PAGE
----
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Is TARP Legal?

For all the back and forth over the Troubled Asset Relief Program (TARP) - its price tag, its sloppy administration, and its seemingly endless list of beneficiaries - few have earnestly questioned Congress's authority to create the program in the first place. Legal scholars who did so in the beginning were often crowded out of the popular press by louder, more colorful dissenters in the business community. Now, months since the Treasury Department unloaded its final $350 billion, a prominent libertarian think tank is preparing to challenge TARP and its governing legislation, the Emergency Economic Stabilization Act, in federal court.

The organization, FreedomWorks, will allege that Congress created TARP in violation of the "non-delegation principle," a doctrine limiting the lawmaking authority Congress can properly hand over to executive agencies, in this case the Treasury Department. Instead of confronting difficult policy questions relating to the distribution of bailout money - how much, to whom, and under what circumstances - the lawsuit will allege that Congress offered a list of open-ended pronouncements and invited Treasury to dispense the money in accordance with its own guidelines. In short, Congress turned Treasury into a mini-legislature and furnished it with a quarter of the annual budget with advice against spending it all in one place.

Libertarian academics are as familiar with this line of reasoning as they are frustrated by the cold reception it traditionally receives in court. Suffice it to say that FDR was in his first term the last time the Supreme Court invalidated a regulatory program on the basis of improper delegation. That's not to say the doctrine is a dead letter. As FreedomWorks observes in its legal analysis, the Court has preserved kernels of this original principle in its holdings over the years, retaining its authority to strike down sweeping statutory delegations even as it routinely upheld the same.

This all makes for a strong, if cloudy, presumption in favor of delegation. Scholars have tried to distill the presumption into a hard and fast standard, but with little success. We do know the strength of the presumption will vary inversely with the size and scope of a particular delegation. The smaller the segment of the economy a particular policy judgment affects, the easier it will be for Congress to punt it away. For larger, market-wide programs like TARP, courts will be on the lookout for an "intelligible principle" in the governing statute, which is a slippery way of saying they would prefer some basic guidelines. Lawmakers rarely think twice about this requirement. Courts, they understand, have a way of locating "intelligible principles" in the least intelligible of statutory schemes. On the rare occasion when a court takes issue with a delegation, it is far more likely to cure the infirmity than it is to strike down an entire administrative structure. What's left, then, is a laugh test of sorts, a tradition of judicial forbearance for all but the most naked abdications of legislative responsibility.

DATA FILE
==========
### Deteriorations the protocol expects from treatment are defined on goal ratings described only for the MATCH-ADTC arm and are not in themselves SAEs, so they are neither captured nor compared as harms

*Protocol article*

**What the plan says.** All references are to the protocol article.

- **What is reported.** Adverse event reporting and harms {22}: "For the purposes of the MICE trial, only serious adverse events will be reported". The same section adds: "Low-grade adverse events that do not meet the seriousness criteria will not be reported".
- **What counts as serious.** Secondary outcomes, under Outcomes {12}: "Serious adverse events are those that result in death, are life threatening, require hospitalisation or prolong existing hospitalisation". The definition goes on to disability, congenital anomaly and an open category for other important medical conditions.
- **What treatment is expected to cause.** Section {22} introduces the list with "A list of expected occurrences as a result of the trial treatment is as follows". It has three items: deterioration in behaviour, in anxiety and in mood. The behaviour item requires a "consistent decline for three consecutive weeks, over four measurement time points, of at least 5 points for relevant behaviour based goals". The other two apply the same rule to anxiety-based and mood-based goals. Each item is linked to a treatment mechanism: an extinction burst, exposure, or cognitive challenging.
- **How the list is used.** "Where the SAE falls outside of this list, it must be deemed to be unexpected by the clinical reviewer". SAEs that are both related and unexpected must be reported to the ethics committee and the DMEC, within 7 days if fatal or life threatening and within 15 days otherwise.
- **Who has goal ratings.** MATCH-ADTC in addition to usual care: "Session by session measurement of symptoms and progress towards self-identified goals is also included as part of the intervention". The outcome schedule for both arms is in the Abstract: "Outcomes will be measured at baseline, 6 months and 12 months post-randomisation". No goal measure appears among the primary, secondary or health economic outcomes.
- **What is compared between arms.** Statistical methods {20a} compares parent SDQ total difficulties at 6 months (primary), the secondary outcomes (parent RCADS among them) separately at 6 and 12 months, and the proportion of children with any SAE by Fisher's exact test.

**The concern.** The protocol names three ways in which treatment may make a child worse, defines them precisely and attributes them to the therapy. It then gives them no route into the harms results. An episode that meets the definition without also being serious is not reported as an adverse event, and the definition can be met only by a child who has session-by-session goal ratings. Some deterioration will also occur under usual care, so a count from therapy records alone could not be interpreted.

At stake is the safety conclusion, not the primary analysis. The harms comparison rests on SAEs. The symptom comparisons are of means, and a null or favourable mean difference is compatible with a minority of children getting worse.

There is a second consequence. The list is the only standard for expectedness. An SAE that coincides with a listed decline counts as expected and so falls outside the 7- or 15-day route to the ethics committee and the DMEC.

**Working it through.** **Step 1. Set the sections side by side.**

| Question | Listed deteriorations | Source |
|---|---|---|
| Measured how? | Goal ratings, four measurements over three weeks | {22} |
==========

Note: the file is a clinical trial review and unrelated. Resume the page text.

Today, with the financial sector awash in TARP runoff, news headlines are bringing some of the more glaring abdications into focus. In raising hell over the AIG bonuses, for instance, members of Congress gave the lie to the proposition that clear limits on executive compensation were in place when EESA left Capitol Hill. For financial institutions in which Treasury takes a "meaningful equity or debt position," the Secretary must require that the company comply with "appropriate standards for executive compensation and corporate governance." The law is opaque, if not willfully evasive, as to whether these "appropriate standards" cover non-fraudulent cash bonuses paid out in accordance with a financial institution's contractual obligations. That determination, with all of its political hazards, was left for the Treasury Department.

So too with the meaning of "financial institution," which Congress effectively passed off when it inserted "but not limited to" in the term's definition. Treasury, as we know, took the extra slack and ran, dipping into TARP to finance an auto company bailout. It also made the most of EESA's invitingly loose definition of "troubled assets," which became the legal foundation for a range of extra-financial programs, including an ambitious campaign to provide lending support for homeowners and credit-worthy borrowers. Whatever the merits of these programs, courts will be primarily concerned with whether congressional intent was sufficiently fleshed out to allow for accurate and honest administration. Was Treasury, in other words, implementing the law pursuant to an "intelligible principle," or was it forced to make the law itself?

Congress's approach to TARP - perhaps to this entire crisis - is encapsulated in a list of factors the Treasury Secretary must consider in exercising his discretion. The list, which resounds with the commonplaces of a political platform, includes preventing the "disruption to financial markets," "the long-term viability of the financial institution," and, a personal favorite, the "interests of taxpayers." If you have trouble reading these "guidelines" without laughing, who's to say the same won't be true of a federal judge?

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Previously by Sam Singer:
* Taking Government Out Of The Marriage Business

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Sam Singer is a third-year law student at Emory University and a resident of Northbrook. You can reach him here.



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Posted on March 19, 2009


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